Ballindalloch Castle has been the family home of Macpherson-Grants since 1546. The first tower of the Z plan castle was built in 1546.
In 1590 the widow of the Grant of Ballindalloch married John Gordon, son Thomas Gordon of Cluny. John Grant, former Tutor of Ballindaloch, the administrator of the estate, killed one of John Grant's servants. This started a feud between the Earl of Huntly and the Earl of Moray. The Earl of Huntly went to Ballindalloch in November 1590 to arrest the Tutor. The Chief of Grant, John Grant of Freuchie promised to deliver the Tutor and his accomplices, accused of murder and other crimes, to Huntly Castle. However, Freuchie joined with the Tutor's men and the Earl of Moray, and came to Darnaway Castle, and there shot pistols at Huntly's officers and cannon from the castle, and killed John Gordon, brother of the Laird of Cluny.
After it was plundered and burned by James Graham, the first Marquess of Montrose, it was restored in 1645.
Extensions were added in 1770 by General James Grant of the American Wars of Independence (whose ghost is said to haunt the castle) and in 1850 by the architect Thomas MacKenzie. Further extensions carried out in 1878 were mostly demolished during modernisations enacted in 1965. It has been continuously occupied by the Russell and Macpherson-Grant families throughout its existence.
The castle houses an important collection of 17th century Spanish paintings. The dining room of Ballindalloch is said to be haunted by a ghost known as The Green Lady.
The castle grounds contain a 20th-century rock garden and a 17th-century dovecote. The rivers Spey and Avon flow through the grounds, offering excellent fishing. The famous Aberdeen Angus cattle herd resides in the castle estate.
Today, the castle is still occupied by the Macpherson-Grant family. It is open to tourists during the summer months and a number of workshops on its grounds are in active use.References:
The Palazzo Colonna is a palatial block of buildings built in part over ruins of an old Roman Serapeum, and has belonged to the prestigious Colonna family for over twenty generations.
The first part of the palace dates from the 13th century, and tradition holds that the building hosted Dante in his visit to Rome. The first documentary mention notes that the property hosted Cardinal Giovanni and Giacomo Colonna in the 13th century. It was also home to Cardinal Oddone Colonna before he ascended to the papacy as Martin V (1417–1431).
With his passing, the palace was sacked during feuds, and the main property passed into the hands of the Della Rovere family. It returned to the Colonna family when Marcantonio I Colonna married Lucrezia Gara Franciotti Della Rovere, the niece of pope Julius II. The Colonna"s alliance to the Habsburg power, likely protected the palace from looting during the Sack of Rome (1527).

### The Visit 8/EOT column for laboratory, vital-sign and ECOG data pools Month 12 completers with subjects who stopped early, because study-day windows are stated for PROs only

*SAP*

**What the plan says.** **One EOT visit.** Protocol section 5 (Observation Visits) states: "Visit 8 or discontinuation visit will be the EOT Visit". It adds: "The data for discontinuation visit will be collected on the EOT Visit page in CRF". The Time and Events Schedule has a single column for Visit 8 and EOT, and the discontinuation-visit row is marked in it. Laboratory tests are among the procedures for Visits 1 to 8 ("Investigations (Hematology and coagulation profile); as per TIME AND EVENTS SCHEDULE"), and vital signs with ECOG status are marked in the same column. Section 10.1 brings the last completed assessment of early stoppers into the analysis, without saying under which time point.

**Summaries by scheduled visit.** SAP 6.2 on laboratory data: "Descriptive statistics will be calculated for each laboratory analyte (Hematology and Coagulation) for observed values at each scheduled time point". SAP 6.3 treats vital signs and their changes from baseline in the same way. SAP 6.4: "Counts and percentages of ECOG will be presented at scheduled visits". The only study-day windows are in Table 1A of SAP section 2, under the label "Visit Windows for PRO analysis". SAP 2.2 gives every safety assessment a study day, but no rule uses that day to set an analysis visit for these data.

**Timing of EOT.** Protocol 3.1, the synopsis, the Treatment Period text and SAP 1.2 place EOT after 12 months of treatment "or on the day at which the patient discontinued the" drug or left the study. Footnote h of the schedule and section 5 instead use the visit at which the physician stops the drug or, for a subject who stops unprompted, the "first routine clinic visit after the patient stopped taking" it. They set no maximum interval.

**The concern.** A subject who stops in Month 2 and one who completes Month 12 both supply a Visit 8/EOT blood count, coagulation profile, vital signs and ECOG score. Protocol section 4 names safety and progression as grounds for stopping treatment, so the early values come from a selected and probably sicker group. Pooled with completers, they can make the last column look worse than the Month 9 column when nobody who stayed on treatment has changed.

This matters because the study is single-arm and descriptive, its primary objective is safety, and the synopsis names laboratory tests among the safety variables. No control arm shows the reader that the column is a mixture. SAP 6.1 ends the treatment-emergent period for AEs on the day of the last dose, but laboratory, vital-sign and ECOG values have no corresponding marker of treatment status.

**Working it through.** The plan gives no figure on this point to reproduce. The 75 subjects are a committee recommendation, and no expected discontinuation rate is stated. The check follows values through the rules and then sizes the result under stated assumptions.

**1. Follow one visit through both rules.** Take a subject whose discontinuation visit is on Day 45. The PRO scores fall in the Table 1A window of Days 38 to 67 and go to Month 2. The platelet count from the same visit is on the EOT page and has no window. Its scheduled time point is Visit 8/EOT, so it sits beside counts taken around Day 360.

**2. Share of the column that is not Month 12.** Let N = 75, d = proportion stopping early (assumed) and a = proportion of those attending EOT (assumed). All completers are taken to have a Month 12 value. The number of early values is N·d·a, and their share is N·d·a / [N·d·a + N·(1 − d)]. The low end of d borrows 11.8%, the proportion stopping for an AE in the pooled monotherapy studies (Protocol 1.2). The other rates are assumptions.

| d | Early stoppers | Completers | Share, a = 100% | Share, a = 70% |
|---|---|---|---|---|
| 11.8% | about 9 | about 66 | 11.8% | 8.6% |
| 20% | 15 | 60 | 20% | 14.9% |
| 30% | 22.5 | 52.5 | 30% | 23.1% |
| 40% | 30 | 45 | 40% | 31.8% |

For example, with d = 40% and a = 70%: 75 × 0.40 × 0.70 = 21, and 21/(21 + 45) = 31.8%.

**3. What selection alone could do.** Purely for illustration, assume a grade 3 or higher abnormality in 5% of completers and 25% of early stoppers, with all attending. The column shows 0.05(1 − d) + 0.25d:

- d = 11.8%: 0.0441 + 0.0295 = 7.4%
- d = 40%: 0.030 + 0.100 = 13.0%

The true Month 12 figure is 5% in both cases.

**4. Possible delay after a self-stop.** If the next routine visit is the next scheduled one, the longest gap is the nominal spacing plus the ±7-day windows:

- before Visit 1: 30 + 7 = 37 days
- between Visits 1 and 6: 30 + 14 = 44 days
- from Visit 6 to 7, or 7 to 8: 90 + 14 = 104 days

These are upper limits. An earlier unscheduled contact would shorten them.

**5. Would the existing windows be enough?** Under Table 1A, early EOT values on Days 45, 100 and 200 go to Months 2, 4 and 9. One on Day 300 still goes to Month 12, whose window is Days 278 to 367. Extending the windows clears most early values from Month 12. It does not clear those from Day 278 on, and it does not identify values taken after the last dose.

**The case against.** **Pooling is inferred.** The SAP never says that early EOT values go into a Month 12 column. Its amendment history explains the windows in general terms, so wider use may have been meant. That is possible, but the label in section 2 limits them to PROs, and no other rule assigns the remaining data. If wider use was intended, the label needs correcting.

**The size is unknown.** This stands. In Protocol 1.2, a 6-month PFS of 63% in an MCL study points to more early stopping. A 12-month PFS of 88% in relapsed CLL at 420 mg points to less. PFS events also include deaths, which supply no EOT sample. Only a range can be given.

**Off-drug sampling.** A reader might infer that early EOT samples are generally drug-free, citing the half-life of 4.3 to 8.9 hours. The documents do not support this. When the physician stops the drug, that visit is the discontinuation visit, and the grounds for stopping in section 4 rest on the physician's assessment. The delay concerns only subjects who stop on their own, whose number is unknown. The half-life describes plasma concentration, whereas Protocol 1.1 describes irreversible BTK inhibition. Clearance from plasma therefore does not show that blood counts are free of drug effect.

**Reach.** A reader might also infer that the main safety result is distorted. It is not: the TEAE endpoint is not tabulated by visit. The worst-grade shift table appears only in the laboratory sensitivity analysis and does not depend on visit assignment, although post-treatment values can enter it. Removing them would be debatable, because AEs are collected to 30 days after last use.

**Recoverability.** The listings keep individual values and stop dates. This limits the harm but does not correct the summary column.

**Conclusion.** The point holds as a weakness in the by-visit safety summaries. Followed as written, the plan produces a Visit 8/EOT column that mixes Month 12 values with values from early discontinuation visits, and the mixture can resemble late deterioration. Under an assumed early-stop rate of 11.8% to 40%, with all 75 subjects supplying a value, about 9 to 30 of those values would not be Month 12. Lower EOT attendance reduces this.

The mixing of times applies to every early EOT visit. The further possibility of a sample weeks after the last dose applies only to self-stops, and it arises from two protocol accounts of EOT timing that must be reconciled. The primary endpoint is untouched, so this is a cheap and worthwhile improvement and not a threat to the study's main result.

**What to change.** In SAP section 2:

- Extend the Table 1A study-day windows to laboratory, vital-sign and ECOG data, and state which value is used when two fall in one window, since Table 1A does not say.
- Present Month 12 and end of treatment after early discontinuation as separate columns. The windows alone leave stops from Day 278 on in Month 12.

Starting with Filippo Colonna (1578–1639) many changes have refurbished and create a unitary complex around a central garden. Architects including Girolamo Rainaldi and Paolo Marucelli labored on specific projects. Only in the 17th and 18th centuries were the main facades completed. Much of this design was completed by Antonio del Grande (including the grand gallery), and Girolamo Fontana (decoration of gallery). In the 18th century, the long low facade designed by Nicola Michetti with later additions by Paolo Posi with taller corner blocks (facing Piazza Apostoli) was constructed recalls earlier structures resembling a fortification.
The main gallery (completed 1703) and the masterful Colonna art collection was acquired after 1650 by both the cardinal Girolamo I Colonna and his nephew the Connestabile Lorenzo Onofrio Colonna and includes works by Lorenzo Monaco, Domenico Ghirlandaio, Palma the Elder, Salviati, Bronzino, Tintoretto, Pietro da Cortona, Annibale Carracci (painting of The Beaneater), Guercino, Francesco Albani, Muziano and Guido Reni. Ceiling frescoes by Filippo Gherardi, Giovanni Coli, Sebastiano Ricci, and Giuseppe Bartolomeo Chiari celebrate the role of Marcantonio II Colonna in the battle of Lepanto (1571). The gallery is open to the public on Saturday mornings.
The older wing of the complex known as the Princess Isabelle"s apartments, but once housing Martin V"s library and palace, contains frescoes by Pinturicchio, Antonio Tempesta, Crescenzio Onofri, Giacinto Gimignani, and Carlo Cesi. It contains a collection of landscapes and genre scenes by painters like Gaspard Dughet, Caspar Van Wittel (Vanvitelli), and Jan Brueghel the Elder.
Along with the possessions of the Doria-Pamphilij and Pallavacini-Rospigliosi families, this is one of the largest private art collections in Rome.